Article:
Dear Scott: Is it Rude to Ask if My Coworker is Gay?


Scott Bright, Advice Columnist

Dear Scott,

So I have been working at my current place of employment for around five years now. I won’t say the name but the official dress code is the inconspicuous blue polo shirt and khakis. I’m friends with almost all of my coworkers and we regularly go out to wine and dine after work (thankfully, all of us are girls).  When we go out, we often talk about our personal lives, romantic or otherwise.  Recently I’ve noticed that one of my coworkers, whom I don’t know very well, hasn’t necessarily tried to divulge any details about their romantic or sexual partners, even when everyone else has.

It’s become almost an open secret but most of us at work assume that this person is gay.  They never comment on any of the guys we talk about, nor do they say anything about our waitress.  While we wouldn’t have an issue with her if she was gay, we really don’t know how to approach the subject with her.  My question is: is it rude to ask my coworker if they are gay?  I don’t want to come off as impolite or politically incorrect. 

From: Socially Clueless


Dear Socially Clueless,

While I had to turn off my “Yikes Meter” while reading this, I will honor your question with an answer.  Thankfully, I have plenty of energy to perform the emotional labor of explaining why everything you just wrote me is problematic to the queer community.

Let me lay down a rule of thumb for you before we dive into this: when wondering if approaching somebody about a certain topic even remotely feels like it could be rude, it more than likely is.  For instance, is it rude to ask if someone has gained weight?  Absolutely. Talking about anyone’s body without their consent is not only rude but mean in general.

I want to break down your intro paragraph.  First, you (presumably) work in a retail store.  You go out regularly with (what I assume to be) a consistent group of coworkers.  You also often seem to discuss very personal subjects.  I have to ask, has every person in this group made clear the boundaries of discussion?  Are you aware of the comfort level of this coworker when discussing these topics?  Not everybody is comfortable disclosing their romantic or sexual lives with the people they work with. This might be the case with your coworker.

You said you do not know this person very well; this might be for a reason.  People are allowed to retain privacy in their lives. This includes sexual, romantic, or any other detail.  Perhaps your coworker doesn’t feel safe or comfortable revealing certain aspects of themselves.  This could be for so many reasons: your work environment doesn’t promote safe and open spaces for people to be “out,” your coworkers (yourself included) might not provide a space for somebody to be open about who they are, or, you know, they might just not want to talk to people about those aspects of their lives.  Or it could be some combination of any of these.  The point is that there might be some attitudes or environments that make this coworker feel unsafe, unwelcome, or uncomfortable and that doesn’t necessitate a sharing mood.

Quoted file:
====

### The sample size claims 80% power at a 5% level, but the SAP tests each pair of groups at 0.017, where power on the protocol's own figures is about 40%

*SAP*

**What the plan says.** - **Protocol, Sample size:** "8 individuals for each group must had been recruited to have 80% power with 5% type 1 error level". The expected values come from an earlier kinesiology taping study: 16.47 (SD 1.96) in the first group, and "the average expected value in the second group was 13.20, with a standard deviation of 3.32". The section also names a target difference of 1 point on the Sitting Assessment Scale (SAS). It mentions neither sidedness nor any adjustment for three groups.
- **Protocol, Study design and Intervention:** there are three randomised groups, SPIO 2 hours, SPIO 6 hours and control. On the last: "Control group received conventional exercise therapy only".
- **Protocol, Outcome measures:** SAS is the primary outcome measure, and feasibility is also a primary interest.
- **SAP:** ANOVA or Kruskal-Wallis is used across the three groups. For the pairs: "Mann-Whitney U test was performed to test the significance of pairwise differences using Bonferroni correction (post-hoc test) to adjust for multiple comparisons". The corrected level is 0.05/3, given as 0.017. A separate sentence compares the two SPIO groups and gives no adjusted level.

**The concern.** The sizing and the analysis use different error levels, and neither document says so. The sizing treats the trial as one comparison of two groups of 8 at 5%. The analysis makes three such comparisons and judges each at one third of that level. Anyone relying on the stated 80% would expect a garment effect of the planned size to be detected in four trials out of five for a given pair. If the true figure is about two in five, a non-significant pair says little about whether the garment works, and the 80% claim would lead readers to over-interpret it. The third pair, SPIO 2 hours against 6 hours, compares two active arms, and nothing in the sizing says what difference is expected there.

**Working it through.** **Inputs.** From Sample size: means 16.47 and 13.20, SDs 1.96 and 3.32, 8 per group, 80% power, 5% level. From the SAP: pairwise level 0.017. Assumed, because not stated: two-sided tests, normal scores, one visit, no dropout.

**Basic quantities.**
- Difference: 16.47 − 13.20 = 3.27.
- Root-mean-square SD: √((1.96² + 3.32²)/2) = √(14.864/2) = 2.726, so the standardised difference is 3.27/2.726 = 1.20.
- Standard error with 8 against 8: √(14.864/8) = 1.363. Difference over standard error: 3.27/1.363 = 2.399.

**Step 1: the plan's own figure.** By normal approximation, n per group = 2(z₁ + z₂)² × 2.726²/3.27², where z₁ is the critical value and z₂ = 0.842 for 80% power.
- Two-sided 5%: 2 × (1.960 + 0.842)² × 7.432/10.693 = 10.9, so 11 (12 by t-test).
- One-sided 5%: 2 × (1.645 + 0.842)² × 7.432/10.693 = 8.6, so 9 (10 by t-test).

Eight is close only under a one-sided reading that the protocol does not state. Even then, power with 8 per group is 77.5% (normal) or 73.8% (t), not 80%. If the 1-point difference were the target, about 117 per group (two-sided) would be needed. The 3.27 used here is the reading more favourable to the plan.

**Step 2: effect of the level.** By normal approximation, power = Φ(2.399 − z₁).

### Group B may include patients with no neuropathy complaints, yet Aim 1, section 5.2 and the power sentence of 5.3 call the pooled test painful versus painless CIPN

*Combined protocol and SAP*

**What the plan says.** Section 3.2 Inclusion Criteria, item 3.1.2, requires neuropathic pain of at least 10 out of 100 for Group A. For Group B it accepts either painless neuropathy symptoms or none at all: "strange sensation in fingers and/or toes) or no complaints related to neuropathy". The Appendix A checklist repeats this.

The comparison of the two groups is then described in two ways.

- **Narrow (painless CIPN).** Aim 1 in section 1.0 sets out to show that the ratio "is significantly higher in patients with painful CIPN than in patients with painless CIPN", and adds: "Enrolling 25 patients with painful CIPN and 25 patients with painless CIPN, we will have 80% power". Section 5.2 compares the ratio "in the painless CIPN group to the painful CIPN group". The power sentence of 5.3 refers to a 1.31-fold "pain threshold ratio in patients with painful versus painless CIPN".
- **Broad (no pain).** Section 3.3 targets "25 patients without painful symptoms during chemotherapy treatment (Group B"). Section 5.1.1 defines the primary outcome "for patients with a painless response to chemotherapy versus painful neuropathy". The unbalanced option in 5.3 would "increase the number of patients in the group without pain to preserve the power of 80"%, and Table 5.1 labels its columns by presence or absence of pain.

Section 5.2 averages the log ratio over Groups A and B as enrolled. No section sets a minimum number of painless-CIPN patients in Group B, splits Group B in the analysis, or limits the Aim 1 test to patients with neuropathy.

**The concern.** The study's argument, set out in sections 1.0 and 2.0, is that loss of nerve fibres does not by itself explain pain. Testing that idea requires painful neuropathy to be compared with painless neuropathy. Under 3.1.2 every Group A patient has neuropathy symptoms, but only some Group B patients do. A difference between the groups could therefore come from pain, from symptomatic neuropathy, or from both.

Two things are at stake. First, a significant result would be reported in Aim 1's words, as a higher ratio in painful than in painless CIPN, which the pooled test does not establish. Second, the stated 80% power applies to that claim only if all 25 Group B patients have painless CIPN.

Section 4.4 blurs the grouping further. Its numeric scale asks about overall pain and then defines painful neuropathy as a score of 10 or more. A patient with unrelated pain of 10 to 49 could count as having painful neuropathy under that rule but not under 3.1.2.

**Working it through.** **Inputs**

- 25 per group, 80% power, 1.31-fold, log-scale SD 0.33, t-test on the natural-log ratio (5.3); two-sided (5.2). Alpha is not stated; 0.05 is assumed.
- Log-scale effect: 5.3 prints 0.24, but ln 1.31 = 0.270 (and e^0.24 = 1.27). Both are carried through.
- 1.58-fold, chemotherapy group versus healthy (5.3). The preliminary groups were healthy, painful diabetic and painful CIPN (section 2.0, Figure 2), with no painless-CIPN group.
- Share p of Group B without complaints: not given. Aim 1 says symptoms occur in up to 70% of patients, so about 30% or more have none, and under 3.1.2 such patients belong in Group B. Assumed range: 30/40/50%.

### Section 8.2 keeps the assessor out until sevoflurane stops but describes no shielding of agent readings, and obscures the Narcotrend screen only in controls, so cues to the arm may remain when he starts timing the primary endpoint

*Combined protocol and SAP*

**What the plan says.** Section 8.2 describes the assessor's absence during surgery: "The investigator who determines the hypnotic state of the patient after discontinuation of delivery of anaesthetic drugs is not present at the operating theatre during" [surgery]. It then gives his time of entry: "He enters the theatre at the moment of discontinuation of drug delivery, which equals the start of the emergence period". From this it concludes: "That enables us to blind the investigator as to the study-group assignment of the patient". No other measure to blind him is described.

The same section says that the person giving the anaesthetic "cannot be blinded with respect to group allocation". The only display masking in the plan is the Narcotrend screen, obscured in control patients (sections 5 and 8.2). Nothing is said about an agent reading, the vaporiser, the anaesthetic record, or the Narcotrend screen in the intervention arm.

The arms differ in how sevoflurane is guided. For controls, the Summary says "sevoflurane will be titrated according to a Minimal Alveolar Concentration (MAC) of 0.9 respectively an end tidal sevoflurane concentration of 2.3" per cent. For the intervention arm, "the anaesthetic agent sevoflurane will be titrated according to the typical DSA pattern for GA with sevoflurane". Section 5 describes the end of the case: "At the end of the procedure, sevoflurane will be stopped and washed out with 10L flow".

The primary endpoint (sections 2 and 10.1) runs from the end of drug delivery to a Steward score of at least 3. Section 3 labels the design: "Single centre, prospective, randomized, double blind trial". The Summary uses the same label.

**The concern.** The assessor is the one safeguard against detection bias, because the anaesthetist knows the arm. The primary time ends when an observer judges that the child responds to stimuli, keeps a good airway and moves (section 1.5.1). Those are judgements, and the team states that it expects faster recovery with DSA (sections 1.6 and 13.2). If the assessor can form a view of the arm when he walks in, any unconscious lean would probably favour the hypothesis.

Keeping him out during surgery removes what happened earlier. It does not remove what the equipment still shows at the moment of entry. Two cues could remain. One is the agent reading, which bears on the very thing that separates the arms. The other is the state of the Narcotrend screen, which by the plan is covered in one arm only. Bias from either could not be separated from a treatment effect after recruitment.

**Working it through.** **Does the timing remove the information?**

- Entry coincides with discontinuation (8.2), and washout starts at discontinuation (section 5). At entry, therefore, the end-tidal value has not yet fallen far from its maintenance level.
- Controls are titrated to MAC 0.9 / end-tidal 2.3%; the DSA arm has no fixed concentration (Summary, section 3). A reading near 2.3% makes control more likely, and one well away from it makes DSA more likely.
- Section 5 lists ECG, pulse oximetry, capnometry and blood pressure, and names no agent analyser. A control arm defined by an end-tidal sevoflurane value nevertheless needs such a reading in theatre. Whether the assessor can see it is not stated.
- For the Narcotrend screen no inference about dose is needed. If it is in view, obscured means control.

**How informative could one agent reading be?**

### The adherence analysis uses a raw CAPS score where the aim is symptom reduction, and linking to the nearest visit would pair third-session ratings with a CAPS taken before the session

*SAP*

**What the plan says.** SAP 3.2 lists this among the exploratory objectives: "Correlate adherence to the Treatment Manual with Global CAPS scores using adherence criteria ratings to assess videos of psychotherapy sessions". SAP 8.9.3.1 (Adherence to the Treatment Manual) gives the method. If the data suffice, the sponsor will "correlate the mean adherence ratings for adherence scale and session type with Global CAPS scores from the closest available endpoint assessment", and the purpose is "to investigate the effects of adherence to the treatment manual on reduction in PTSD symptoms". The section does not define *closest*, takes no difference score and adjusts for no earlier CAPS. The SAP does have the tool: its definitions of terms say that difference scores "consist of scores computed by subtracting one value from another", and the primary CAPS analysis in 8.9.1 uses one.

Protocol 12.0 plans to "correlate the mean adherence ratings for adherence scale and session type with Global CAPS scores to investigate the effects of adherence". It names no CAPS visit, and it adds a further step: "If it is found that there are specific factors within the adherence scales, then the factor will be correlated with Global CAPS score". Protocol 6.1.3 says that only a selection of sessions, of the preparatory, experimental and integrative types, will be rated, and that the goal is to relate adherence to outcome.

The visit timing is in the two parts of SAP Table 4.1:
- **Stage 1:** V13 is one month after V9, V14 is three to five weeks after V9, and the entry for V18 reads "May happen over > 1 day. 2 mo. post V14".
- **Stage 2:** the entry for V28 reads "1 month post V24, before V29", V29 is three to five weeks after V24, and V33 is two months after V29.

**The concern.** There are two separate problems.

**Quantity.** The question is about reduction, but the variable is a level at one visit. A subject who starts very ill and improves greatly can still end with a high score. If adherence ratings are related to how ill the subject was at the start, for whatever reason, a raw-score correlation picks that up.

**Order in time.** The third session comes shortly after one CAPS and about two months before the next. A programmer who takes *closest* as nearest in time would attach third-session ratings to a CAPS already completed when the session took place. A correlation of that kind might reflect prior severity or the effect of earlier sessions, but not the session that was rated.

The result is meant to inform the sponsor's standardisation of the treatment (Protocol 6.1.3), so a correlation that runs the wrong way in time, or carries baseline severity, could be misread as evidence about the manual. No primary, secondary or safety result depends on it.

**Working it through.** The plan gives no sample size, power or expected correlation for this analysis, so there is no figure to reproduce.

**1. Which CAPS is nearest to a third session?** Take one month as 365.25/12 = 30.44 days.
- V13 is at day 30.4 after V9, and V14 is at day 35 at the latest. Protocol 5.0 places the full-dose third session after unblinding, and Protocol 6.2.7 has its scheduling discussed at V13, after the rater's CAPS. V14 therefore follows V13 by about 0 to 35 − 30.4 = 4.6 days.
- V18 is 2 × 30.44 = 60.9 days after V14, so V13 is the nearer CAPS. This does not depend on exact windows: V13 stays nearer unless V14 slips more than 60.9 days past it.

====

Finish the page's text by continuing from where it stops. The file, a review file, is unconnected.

I notice that a common theme when your group of co-workers goes out to eat and drink is that you commonly bring up incredibly personal topics.  Have you considered that your coworker simply wants to hang out with her coworkers after work and eat with some familiar and friendly faces?  Perhaps respecting this person’s privacy would be the best path to walk.  I would recommend practicing conscientious conversation. Become aware of the topic you are discussing and how others are responding to it, particularly your coworker. If they aren’t engaging or are visibly uncomfortable, try shifting the conversation towards more neutral topics.

Lastly, I have to address the whole reason you wrote to me. It is undeniably inconsiderate and rude to ask any person about their sexual preference. It doesn’t matter if they are a close friend, a relative, or a co-worker; if they wanted you to know, you’d know. I promise you it’s much less stress in your life to not worry about people’s sexualities.